Though it is by no means over yet, Slow Food international vice-president Giacomo Mojoli’s fact-finding mission in Japan has already proved to be a huge success. .
Japan is the country in which Slow Food is growing fastest, and where many institutions and local authorities are keen to collaborate constructively with the movement.
On January 7, Mojoli was invited by the authorities of the prefecture of Miyagi to be guest of honor at a major forum devoted to locally produced foods. Open to members of the trade, teachers, journalists and the citizens of Sendai, the capital of Miyagi, the event was attended by over 500 people. Mojoli’s speech captured the attention and interest of the audience, who responded with a barrage of questions. The forum was followed by a press conference, organized by the local Slow Food convivium at Sendai University and attended by journalists from Japan’s main regional and national newspapers and a number of TV crews.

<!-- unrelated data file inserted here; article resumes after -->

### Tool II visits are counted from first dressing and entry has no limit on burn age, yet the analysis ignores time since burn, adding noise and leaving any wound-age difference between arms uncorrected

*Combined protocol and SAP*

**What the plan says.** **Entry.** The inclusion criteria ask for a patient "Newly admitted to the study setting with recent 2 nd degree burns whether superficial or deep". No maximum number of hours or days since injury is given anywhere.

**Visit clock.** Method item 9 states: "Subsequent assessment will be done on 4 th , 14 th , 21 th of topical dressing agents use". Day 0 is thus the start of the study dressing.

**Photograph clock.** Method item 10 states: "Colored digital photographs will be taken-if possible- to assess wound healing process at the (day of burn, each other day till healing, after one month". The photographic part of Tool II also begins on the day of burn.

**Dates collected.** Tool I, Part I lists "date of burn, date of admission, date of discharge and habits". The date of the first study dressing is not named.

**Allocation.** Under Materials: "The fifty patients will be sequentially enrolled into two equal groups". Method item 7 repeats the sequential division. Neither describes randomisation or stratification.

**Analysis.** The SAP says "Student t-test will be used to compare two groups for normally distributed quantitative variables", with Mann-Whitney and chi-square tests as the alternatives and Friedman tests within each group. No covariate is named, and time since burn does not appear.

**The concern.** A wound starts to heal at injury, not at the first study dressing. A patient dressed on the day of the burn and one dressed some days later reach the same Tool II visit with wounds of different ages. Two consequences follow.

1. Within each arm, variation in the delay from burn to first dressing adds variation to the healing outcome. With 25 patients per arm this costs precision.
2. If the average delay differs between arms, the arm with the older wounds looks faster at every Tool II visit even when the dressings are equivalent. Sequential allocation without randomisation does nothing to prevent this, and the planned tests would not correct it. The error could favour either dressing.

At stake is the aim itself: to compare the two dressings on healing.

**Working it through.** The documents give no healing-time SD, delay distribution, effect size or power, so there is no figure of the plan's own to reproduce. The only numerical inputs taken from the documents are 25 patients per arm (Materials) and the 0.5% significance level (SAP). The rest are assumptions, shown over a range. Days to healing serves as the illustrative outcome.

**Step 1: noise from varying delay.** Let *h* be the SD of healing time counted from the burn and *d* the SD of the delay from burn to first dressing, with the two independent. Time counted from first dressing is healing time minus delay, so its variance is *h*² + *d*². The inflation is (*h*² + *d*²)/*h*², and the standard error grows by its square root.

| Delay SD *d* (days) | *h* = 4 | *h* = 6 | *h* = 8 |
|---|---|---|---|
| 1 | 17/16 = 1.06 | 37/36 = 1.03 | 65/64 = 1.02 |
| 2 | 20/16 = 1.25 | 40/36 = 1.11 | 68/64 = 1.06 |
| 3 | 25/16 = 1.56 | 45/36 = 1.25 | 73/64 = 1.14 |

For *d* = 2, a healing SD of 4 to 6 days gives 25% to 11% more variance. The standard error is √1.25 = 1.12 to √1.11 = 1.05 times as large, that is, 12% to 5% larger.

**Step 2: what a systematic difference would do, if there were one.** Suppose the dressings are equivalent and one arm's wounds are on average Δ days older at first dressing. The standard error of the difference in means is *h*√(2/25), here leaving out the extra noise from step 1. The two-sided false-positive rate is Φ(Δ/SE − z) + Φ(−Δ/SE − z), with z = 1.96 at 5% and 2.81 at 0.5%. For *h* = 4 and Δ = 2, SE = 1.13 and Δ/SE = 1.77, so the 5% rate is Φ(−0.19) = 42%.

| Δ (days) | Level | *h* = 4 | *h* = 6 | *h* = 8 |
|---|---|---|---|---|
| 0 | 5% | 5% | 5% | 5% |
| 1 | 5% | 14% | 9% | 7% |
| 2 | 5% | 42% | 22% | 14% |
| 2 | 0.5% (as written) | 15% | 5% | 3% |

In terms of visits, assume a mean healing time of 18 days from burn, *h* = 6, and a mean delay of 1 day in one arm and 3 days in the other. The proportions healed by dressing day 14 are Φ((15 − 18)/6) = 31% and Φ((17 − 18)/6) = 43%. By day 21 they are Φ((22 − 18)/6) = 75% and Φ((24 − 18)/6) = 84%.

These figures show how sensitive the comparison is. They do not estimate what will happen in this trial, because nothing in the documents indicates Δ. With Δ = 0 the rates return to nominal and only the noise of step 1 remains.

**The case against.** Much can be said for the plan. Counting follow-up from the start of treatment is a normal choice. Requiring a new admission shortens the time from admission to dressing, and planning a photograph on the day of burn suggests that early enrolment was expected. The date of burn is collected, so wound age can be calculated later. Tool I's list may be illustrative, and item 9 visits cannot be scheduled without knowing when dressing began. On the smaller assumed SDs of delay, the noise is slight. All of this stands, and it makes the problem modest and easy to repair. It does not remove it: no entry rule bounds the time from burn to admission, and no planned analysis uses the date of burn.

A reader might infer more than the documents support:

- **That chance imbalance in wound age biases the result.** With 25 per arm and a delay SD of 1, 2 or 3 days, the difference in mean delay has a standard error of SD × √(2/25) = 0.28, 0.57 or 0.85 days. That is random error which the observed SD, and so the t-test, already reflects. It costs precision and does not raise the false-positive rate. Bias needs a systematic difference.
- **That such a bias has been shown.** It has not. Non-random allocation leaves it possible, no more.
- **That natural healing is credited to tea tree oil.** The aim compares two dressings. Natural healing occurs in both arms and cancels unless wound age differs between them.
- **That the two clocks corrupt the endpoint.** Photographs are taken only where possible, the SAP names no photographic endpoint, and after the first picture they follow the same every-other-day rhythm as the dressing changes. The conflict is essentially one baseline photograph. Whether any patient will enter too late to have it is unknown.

On January 8, Mojoli joined scholars and experts at the first meeting of the Japanese Ark Committee.
On January 11 and 12, he will be on the island of Hokkaido, in Sapporo, for the inauguration of the convivium set up by the famous chef Kiyomi Mikuni.
On January 14, finally, Mojoli will be in Tokyo as a guest of the Japanese Agriculture Minister Tadamori Oshima. First he will deliver a speech in a conference on food organized by the Ministry of Agriculture, then will have a private meeting with the minister himself, who he will officially invite to take part in the Slow Food International Congress to be held in Naples in November 2003. The day will be rounded off with a special press conference in which the vice-president will describe Slow Food’s history, philosophy and activities, as well as its prospect for growth in Japan.